Software Heritage is a long term effort to build a common infrastructure to collect, preserve and share the source code of all software publicly available.
We are delighted to share some great news about the intrinsic identifiers, called SWHIDs, that the Software Heritage archive provides for the tens of billions of software artifacts that it preserves:
- the Software Package Data Exchange (SPDX) specification includes SWHIDs in its recently published version 2.2
- the updated full specification of SWHIDs is available
- the swh prefix used in SWHIDs is now registered with IANA
As detailed in previous articles, SWHIDs must not only be unique and persistent, but also support integrity checking in an intrinsic way. It is essential for making sure that the web of knowledge build around the Software Heritage archive will pass the test of time: for reproducibility of research results and Open Science, as well as for building trusted software bills of materials for industry.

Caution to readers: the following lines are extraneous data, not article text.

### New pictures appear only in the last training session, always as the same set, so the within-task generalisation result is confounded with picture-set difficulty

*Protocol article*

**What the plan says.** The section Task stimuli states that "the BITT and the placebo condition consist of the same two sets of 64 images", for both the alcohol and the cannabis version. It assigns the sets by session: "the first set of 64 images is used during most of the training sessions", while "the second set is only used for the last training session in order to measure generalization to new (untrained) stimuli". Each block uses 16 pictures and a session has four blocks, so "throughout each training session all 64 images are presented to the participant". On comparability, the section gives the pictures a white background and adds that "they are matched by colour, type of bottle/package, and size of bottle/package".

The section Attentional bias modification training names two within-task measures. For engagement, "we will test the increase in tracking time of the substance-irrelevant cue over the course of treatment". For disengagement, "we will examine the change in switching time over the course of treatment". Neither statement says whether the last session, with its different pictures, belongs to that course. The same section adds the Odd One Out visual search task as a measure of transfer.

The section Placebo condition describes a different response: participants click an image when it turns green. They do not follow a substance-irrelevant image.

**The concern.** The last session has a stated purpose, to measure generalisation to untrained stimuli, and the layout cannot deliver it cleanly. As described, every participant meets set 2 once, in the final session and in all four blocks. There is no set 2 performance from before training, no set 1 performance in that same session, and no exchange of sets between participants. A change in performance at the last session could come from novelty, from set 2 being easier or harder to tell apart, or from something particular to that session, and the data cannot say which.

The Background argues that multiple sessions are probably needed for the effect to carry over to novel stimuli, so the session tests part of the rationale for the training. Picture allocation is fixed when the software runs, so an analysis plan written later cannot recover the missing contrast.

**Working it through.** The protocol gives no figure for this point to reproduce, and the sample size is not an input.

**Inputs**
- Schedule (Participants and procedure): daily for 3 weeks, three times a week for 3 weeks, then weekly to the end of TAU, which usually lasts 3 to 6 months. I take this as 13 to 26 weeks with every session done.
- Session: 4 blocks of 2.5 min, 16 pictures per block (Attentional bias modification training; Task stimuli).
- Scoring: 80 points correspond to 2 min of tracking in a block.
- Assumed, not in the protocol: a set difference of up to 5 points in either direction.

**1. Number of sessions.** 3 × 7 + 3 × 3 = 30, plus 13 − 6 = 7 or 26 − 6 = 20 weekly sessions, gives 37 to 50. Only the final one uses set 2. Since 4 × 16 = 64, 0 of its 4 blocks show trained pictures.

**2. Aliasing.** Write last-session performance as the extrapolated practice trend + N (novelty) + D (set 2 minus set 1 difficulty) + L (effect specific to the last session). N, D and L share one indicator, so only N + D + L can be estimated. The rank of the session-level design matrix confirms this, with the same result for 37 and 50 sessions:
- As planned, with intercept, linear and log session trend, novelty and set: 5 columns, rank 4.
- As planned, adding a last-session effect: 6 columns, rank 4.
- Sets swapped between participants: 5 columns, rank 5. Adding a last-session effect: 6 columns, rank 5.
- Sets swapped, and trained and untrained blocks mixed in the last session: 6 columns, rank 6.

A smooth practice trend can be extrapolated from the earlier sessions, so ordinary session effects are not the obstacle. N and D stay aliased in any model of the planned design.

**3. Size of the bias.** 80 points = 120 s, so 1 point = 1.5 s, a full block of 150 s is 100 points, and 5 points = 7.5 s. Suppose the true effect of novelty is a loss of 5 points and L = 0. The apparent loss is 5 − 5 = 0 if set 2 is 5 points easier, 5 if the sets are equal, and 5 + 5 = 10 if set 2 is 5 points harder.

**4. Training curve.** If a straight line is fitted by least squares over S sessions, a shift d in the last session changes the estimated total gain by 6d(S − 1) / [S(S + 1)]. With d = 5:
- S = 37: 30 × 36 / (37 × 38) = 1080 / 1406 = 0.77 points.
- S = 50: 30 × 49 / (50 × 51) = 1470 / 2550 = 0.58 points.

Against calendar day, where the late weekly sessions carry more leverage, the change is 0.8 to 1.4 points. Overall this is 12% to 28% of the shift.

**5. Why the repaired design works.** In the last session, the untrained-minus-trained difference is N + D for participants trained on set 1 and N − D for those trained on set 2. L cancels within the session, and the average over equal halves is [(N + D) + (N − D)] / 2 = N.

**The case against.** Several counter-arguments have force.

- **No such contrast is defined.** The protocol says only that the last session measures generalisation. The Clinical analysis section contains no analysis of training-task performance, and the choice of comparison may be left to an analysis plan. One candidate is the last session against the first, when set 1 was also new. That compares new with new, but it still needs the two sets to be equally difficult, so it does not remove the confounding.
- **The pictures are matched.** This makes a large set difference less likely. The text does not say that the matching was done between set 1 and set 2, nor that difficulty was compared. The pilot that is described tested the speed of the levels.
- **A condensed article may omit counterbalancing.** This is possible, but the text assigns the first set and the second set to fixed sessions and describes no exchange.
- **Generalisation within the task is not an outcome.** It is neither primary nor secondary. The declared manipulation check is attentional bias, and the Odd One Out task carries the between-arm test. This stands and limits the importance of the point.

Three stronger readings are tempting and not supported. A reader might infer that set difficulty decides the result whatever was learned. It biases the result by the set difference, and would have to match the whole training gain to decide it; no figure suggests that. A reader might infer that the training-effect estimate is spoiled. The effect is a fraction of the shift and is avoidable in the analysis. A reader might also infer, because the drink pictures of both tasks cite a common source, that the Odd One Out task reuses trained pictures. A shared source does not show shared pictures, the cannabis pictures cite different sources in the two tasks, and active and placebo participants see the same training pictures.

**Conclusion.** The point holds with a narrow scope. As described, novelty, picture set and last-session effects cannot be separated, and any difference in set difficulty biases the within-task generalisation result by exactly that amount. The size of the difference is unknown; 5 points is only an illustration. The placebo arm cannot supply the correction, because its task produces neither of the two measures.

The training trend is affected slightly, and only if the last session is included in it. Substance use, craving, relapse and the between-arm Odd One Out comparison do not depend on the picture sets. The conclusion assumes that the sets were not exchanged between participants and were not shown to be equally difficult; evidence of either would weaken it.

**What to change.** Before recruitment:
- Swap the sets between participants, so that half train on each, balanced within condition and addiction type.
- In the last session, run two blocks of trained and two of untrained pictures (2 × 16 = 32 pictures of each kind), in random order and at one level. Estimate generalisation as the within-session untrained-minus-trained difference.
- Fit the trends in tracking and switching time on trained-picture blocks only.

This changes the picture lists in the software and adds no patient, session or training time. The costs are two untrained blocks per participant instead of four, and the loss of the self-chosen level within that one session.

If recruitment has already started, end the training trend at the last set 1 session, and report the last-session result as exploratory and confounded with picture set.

This is why Software Heritage Identifiers (SWHIDs) are based on cryptographically strong hashes and generalized Merkle trees, as in popular distributed version control systems like git or mercurial.
What makes SWHIDs special is that they do not depend at all on the version control system, if any, used to develop a software project: any software artifact ingested in the Software Heritage archive get these identifiers.
It’s really easy to obtain them using the Permalinks sidebar present on all pages of the Software Heritage archive, and you can compute them locally on your machine, using the swh-identify standalone tool.
Yes, SWHIDs are here, and will be coming soon handy in one of your use cases…